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Retired detective Reynaldo Guevara again takes the Fifth

Former Chicago Police Detective Reynaldo Guevara

Former Chicago Police Detective Reynaldo Guevara | Sun-Times file photo

Reynaldo Guevara on Tuesday asserted his Fifth Amendment rights and offered a string responses along the lines of “I don’t remember” during about 10 minutes of questioning Tuesday in a hearing in a case of two men who claim the retired detective coerced them into confessing to a double-murder they did not commit.

Guevara did not look out at the packed gallery as he entered the courtroom from an anteroom behind the witness stand. About half of those in the crowd— including about a dozen men who claim Guevara framed them during his three-decade career— rose to their feet as Guevara entered, standing until Judge James Obbish ordered them to sit.

Placed under oath, the silver-haired detective spoke softly, answering initial questions from Assistant State’s Attorney James Papa about his age, where he grew up, and his fluency in Spanish. Gabriel Solache and Arturo DeLeon-Reyes, who were convicted of murder and kidnapping charges in a 1998 double-slaying investigated by Guevara, sat beside their attorneys, gazing intently at Guevara and listening to a Spanish translator.

But when Guevara was asked if he was assigned to the 5th District in the spring of 1998, when Solache and Reyes were arrested for the murders of Mariano and Jacinto Soto, he replied softly: “On advice of my attorney I invoke my 5th Amendment rights.”

After a few more questions and a few “I don’t recalls” and “I don’t remembers” later, Papa said he was finished with Guevara for the day, and would summon him back for a hearing Oct. 30.

What tack prosecutors will take when Guevara returns to the stand is uncertain, but attorneys for Solache and Reyes have made it clear they intend to question Guevara about abuse allegations by their clients and others, dating back decades. Guevara took the stand under protest, and then only under an offer from state and federal prosecutors for immunity for his testimony, meaning they cannot use his statements under oath to build a case for misconduct charges.

With the immunity deal in place, Guevara cannot use the 5th Amendment to decline to answer, and the 74-year-old could even be jailed for contempt of court— though prosecutors Tuesday made move to Obbish compel Guevara to give more substantial answers.

Guevara has been accused of abuse and intimidation by dozens of defendants over the years, and State’s Attorney Kim Foxx, who ran on a reform platform, dropped charges this spring against Roberto Almodovar and William Negron, who claimed they were convicted of murder based on coerced confessions and statements by witnesses who had been bullied.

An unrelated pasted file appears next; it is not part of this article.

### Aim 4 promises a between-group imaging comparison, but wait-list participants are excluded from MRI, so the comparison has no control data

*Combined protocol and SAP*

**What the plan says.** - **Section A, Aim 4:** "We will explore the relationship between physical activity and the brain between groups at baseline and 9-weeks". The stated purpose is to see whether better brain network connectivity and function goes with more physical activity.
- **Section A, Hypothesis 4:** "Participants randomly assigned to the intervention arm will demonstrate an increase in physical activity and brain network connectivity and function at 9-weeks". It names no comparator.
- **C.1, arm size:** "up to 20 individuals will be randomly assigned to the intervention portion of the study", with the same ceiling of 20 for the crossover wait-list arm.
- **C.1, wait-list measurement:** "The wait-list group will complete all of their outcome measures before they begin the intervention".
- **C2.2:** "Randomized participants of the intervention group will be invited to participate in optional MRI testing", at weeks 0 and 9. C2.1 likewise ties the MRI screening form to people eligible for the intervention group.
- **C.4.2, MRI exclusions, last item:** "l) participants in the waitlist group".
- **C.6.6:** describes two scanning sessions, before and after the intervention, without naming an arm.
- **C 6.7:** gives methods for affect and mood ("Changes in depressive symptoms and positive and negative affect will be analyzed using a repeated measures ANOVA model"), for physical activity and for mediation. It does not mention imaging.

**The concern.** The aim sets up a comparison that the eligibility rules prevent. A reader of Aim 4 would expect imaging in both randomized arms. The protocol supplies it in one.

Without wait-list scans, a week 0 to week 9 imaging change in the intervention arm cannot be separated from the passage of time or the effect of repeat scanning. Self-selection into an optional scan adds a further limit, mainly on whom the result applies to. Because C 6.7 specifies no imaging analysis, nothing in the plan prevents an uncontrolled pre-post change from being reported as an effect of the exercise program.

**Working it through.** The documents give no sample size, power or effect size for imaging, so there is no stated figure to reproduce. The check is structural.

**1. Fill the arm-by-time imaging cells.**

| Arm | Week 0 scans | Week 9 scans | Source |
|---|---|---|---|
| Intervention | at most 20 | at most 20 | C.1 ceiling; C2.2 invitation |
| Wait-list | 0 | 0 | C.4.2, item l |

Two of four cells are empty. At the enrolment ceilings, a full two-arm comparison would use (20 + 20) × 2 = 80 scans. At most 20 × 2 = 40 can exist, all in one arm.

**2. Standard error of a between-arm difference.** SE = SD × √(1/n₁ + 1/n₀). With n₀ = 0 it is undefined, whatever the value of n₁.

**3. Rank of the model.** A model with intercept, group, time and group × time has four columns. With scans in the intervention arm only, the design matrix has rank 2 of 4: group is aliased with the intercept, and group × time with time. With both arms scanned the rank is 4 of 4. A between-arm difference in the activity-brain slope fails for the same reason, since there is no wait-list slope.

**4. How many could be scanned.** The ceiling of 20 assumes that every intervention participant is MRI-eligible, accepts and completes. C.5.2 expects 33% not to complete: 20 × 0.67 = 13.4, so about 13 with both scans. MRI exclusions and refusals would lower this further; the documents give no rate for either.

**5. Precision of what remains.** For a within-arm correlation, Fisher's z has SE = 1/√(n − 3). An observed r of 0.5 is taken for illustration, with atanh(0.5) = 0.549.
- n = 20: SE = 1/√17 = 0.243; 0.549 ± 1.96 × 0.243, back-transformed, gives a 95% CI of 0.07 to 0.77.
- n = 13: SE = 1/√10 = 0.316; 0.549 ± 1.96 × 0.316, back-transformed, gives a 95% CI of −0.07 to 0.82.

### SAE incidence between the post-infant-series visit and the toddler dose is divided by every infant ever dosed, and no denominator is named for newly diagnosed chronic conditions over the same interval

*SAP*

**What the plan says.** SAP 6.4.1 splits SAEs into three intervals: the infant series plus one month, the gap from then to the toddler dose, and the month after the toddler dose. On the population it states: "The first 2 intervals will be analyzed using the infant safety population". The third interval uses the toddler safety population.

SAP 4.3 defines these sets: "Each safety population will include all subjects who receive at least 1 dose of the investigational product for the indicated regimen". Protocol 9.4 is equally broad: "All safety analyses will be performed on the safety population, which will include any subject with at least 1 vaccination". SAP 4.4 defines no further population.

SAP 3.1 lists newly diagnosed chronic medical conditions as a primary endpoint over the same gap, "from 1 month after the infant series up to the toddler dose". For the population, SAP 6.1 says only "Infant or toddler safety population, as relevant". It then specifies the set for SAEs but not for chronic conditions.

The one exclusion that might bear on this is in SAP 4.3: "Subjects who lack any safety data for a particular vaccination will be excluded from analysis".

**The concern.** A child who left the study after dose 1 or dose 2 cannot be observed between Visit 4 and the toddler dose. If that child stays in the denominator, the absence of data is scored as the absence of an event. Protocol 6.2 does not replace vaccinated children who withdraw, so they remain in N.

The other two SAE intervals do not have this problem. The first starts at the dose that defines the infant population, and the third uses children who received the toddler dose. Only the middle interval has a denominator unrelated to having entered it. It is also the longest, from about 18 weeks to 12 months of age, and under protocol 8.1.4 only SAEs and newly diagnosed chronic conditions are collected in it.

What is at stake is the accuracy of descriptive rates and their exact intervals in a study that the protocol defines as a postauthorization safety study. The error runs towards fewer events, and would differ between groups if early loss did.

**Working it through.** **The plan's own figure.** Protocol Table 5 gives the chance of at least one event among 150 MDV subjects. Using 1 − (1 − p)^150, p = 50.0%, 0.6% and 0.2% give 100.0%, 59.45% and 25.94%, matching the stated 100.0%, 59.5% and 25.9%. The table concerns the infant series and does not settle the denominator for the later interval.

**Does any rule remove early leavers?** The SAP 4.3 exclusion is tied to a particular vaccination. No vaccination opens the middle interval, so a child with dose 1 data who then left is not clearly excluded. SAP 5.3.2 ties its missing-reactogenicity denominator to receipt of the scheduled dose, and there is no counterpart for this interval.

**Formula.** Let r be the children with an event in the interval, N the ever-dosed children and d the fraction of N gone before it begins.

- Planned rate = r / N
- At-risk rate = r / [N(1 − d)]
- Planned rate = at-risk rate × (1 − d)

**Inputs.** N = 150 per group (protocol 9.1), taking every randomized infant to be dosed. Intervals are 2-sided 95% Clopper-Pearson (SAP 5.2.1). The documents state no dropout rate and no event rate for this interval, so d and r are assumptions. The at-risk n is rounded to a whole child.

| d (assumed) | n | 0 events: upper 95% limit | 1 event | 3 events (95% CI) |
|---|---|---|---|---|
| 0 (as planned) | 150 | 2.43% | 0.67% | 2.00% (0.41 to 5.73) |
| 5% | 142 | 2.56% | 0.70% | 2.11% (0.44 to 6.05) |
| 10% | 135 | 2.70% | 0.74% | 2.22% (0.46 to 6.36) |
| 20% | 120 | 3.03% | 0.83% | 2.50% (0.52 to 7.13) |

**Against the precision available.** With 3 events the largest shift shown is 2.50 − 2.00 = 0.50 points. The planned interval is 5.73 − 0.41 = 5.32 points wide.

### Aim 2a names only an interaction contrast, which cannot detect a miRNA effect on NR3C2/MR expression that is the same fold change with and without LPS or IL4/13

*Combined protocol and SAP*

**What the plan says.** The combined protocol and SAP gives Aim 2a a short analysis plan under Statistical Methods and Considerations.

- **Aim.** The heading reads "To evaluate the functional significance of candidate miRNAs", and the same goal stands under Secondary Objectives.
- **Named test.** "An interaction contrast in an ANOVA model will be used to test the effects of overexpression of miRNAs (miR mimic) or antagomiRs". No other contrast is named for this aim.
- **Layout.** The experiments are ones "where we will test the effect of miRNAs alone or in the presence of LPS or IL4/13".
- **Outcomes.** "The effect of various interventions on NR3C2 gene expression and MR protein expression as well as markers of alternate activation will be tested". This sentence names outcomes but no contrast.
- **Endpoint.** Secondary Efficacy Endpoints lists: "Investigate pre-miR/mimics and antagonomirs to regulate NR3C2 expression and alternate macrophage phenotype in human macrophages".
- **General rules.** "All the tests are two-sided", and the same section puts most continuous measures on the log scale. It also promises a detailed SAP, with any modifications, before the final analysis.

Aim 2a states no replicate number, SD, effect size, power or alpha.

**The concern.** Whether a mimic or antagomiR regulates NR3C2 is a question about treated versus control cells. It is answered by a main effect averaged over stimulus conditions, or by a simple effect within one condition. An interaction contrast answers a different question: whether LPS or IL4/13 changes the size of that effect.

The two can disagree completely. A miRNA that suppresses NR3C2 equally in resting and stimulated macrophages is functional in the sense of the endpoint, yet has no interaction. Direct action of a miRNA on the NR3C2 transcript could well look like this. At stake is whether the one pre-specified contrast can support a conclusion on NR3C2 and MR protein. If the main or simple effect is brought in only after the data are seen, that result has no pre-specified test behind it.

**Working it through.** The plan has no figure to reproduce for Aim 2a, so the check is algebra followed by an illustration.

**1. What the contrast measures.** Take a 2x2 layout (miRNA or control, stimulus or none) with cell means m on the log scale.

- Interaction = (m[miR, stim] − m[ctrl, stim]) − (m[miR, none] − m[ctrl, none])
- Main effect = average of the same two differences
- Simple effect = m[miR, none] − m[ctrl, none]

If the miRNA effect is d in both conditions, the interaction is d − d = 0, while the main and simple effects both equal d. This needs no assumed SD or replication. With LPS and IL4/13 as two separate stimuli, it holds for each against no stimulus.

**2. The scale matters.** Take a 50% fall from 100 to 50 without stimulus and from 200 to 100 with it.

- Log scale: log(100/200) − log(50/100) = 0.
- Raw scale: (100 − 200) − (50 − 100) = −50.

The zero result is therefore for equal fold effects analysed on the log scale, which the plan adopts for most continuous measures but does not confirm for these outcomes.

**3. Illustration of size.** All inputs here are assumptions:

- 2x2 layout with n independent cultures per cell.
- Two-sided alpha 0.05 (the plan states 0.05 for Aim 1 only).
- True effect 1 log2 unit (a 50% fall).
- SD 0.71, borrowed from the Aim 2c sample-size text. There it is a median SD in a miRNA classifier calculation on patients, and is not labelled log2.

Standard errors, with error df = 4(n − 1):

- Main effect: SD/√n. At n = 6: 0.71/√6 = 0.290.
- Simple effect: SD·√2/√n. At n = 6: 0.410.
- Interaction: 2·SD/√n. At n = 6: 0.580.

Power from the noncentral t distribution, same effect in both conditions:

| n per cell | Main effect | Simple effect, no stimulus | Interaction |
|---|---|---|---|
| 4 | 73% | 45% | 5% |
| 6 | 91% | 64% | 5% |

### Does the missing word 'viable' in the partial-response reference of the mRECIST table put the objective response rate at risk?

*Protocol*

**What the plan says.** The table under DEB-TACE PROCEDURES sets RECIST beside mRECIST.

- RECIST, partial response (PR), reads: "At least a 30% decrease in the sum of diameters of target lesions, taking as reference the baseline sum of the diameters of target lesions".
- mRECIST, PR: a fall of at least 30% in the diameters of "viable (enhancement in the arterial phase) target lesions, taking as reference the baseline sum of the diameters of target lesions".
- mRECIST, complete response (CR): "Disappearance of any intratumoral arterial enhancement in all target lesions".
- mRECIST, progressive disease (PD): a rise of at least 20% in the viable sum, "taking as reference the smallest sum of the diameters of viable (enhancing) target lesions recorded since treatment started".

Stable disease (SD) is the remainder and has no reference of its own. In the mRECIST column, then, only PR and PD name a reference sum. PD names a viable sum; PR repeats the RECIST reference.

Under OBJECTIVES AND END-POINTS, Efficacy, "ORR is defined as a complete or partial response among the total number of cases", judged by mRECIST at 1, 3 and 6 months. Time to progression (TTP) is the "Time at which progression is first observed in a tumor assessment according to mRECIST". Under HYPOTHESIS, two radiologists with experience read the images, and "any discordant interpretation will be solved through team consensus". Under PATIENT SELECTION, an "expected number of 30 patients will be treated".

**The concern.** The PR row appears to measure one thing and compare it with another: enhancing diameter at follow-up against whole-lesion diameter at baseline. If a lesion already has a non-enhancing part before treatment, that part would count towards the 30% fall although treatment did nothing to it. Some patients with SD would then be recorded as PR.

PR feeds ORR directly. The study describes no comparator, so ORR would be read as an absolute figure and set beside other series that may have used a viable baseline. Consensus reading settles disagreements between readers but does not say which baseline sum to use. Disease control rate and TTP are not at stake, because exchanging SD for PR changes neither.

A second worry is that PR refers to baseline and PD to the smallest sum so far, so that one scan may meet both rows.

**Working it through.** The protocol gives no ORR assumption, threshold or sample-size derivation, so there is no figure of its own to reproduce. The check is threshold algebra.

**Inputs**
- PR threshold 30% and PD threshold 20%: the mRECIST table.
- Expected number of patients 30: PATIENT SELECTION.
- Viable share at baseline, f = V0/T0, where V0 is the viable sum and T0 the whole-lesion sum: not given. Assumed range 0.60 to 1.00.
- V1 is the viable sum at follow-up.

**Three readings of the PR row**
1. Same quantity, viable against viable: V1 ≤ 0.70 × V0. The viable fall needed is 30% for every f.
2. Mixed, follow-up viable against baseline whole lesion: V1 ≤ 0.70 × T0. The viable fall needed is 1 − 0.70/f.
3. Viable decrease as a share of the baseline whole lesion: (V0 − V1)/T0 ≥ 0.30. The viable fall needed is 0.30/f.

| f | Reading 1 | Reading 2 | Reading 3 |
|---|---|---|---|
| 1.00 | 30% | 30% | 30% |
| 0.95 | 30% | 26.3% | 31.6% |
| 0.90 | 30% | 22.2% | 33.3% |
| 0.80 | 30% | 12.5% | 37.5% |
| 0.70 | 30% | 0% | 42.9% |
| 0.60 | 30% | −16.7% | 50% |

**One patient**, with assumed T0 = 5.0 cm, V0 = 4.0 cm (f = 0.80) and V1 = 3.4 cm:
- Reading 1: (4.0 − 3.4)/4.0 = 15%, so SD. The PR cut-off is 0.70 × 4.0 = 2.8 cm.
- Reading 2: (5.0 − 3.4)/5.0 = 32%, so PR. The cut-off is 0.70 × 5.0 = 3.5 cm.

But prosecutors have said the case against Solache and Reyes is strong, and that they need Guevara to testify to sustain their conviction. And Guevara stepped down Tuesday, Papa called to the stand detectives, prosecutors and a youth officer who acted as a translator when Solache and Reyes gave confessions in 1998. Each in turn said that neither man showed signs of abuse or claimed Guevara had hit or threatened them.

Guevara seems unlikely to say anything substantial on the stand, however. Guevara had denied abuse allegations at Solache and Reyes’ trial, and for years had denied claims of bullying witnesses and suspects in his criminal cases, post-conviction appeals and civil rights lawsuits.

But in 2009, a civil jury awarded $20 million to Juan Johnson, whose murder conviction had been overturned after witnesses said Guevara coerced them into identifying Johnson as the killer. A few months later, former CPD commander Jon Burge was convicted of perjury and sentenced to four years in prison. Burge remains a cautionary tale for police officers facing allegations of misconduct.

Burge for years had been implicated in the torture of suspects by detectives under his command in CPD’s Area 2 on the South side during the 1980s and ’90s, but never faced criminal charges until he denied knowledge of the abuse under oath during a deposition in a civil lawsuit.

Legal experts say that Guevara faces a “perjury trick bag,” if he opens his mouth about the allegations against him, even if prosecutors have agreed not to use his statements on the stand to charge him with a crime.

But facing questions about events that happened decades ago, any error could potentially be used to charge him with lying on the stand. If he admits to abuse, even with his immunity deal, he could provide a roadmap for prosecutors to charge him with other crimes unrelated to his testimony. If Guevara denies beating suspects, he might face perjury charges that could be hard to beat if a jury hears dozens of witnesses and exonerated inmates repeating stories of abuse at his hands.

Tuesday’s testimony was a disappointment for Roberto Almodovar, who was released from prison this spring after prosecutors dropped charges against him this spring amid allegations Guevara had bullied witnesses in the case. Almodovar had hoped that prosecutors offer of immunity for Guevara’s testimony would prompt the detective to answer questions, or, if Guevara refused, would see Guevara spend at least some time in jail for contempt.

“It seems like the state is working with him, trying to help him out,” Almodovar said outside the courthouse. “(Now) and in the past, too. Nothing’s changed.”